Antelope Island gnats are back

Mule Deer DoeMule Deer (Odocoileus hemionus) along the causeway – Nikon D200, f6.3, 1/160, ISO 400, +0.7 EV, Nikkor 200-400mm with 1.4x TC at 220mm, natural light

Last week I spent some time camping in southern Utah hoping to find birds to photograph. Well it did not pan out as far as birds go (a little too early in the year for the species we wanted to photograph) but the scenery, weather and the company was fantastic.

The next day after returning to Salt Lake due to the lack of birds we headed to Antelope Island State Park where the birds are not lacking. I admit, I was having “withdrawals, I needed a bird fix.

On the causeway the Mule Deer was running away from the island, I should have known it might have had a reason to do that. The doe paused long enough for a few photos then on towards the island we went.

Willet lift offWillet (Tringa semipalmata) lifting off from a sagebrush – Nikon D200, f6.3, 1/750, ISO 400, Nikkor 200-400mm VR with 1.4x TC at 400mm, natural light

The first bird close enough to photograph was a Chukar (common on the island), I got the window rolled down and rested my lens on my noodle and got ready to photograph the bird.

Almost immediately I could feel a stinging sensation on my cheek, then my hairline followed by my wrist. I groaned “The biting gnats are back!”. It is amazing how much difference a few days can make. The biting gnats come out around the end of April on Antelope Island and they last for weeks. And weeks. For what seems to be years.

They are tiny, little buggers but their bites are big. They don’t take a huge chunk out of you or anything but the bites do make their presence known. I’d written about the need to “Buy cases of insect repellent” in a bird photography blog post here in February and maybe people thought I was joking but you do need those cases of insect repellent for those biting gnats. Even after using the repellent those nasty gnats still find unprotected areas to bite. They are a scourge. After the biting gnats appear there are signs at the park entrance noting the presence of gnats and just how bad they are. “Biting gnats are present” and “Biting gnats are very bad”.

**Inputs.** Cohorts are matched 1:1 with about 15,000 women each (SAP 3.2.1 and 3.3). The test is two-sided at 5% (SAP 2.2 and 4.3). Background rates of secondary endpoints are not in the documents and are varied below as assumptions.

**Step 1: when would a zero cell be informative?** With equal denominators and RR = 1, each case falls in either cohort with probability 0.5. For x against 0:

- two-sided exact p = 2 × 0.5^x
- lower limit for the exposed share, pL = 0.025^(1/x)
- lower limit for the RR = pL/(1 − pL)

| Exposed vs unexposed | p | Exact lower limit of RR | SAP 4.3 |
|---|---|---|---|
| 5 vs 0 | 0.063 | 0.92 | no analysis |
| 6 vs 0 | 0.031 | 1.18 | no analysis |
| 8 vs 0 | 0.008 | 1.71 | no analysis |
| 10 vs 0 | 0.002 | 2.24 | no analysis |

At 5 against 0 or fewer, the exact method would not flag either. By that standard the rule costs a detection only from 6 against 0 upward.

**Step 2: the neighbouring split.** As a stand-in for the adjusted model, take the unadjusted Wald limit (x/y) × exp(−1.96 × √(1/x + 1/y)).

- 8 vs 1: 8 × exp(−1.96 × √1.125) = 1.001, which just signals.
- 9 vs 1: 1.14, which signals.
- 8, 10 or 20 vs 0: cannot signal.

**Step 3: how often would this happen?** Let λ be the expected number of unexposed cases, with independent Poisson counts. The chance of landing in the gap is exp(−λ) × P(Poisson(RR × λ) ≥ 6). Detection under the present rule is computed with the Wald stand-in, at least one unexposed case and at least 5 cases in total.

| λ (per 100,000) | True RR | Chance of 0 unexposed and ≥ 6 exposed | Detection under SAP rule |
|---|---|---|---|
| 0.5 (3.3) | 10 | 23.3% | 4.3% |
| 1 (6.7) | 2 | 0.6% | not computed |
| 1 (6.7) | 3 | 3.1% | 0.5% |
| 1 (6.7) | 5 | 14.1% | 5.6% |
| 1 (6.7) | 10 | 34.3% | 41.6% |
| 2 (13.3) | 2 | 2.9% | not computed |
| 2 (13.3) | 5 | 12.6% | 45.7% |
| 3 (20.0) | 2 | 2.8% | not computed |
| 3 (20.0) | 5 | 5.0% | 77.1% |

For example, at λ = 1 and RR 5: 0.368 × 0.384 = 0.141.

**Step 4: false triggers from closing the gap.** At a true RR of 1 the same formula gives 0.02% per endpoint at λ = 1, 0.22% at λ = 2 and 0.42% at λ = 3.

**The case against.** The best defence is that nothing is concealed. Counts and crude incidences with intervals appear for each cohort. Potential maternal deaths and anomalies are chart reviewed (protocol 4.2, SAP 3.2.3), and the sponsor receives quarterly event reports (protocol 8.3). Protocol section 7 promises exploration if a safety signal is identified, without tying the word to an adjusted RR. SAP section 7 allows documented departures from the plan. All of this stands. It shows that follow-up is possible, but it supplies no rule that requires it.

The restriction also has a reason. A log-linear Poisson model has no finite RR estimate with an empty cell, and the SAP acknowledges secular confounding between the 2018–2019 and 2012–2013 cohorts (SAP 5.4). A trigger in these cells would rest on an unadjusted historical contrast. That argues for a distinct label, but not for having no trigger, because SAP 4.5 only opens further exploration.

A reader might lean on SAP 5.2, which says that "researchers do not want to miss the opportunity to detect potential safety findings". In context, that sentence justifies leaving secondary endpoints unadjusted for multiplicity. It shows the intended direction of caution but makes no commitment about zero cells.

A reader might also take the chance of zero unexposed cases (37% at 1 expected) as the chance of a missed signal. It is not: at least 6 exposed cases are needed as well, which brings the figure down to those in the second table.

Horned Lark male on RabbitbrushMale Horned Lark (Eremophila alpestris) – Nikon D200, f7.1, 1/1000, ISO 400, Nikkor 200-400mm VR with 1.4x TC at 400mm, natural light

So, just at the time of year when the Pronghorns and the Bison will have their young, the Willets are returning to call on the rocks, when Black-billed Magpie chicks should be hatching, when the Long-billed Curlews are on their nests and bird activity really picks up on the island… the biting gnats come back.

If you have never been bitten by the gnats on Antelope Island, thank your lucky stars and be glad. The itching doesn’t start right away but when it does, you will sure know it! I have to wonder if the gnats bite the birds and animals on the island or if they just prefer humans.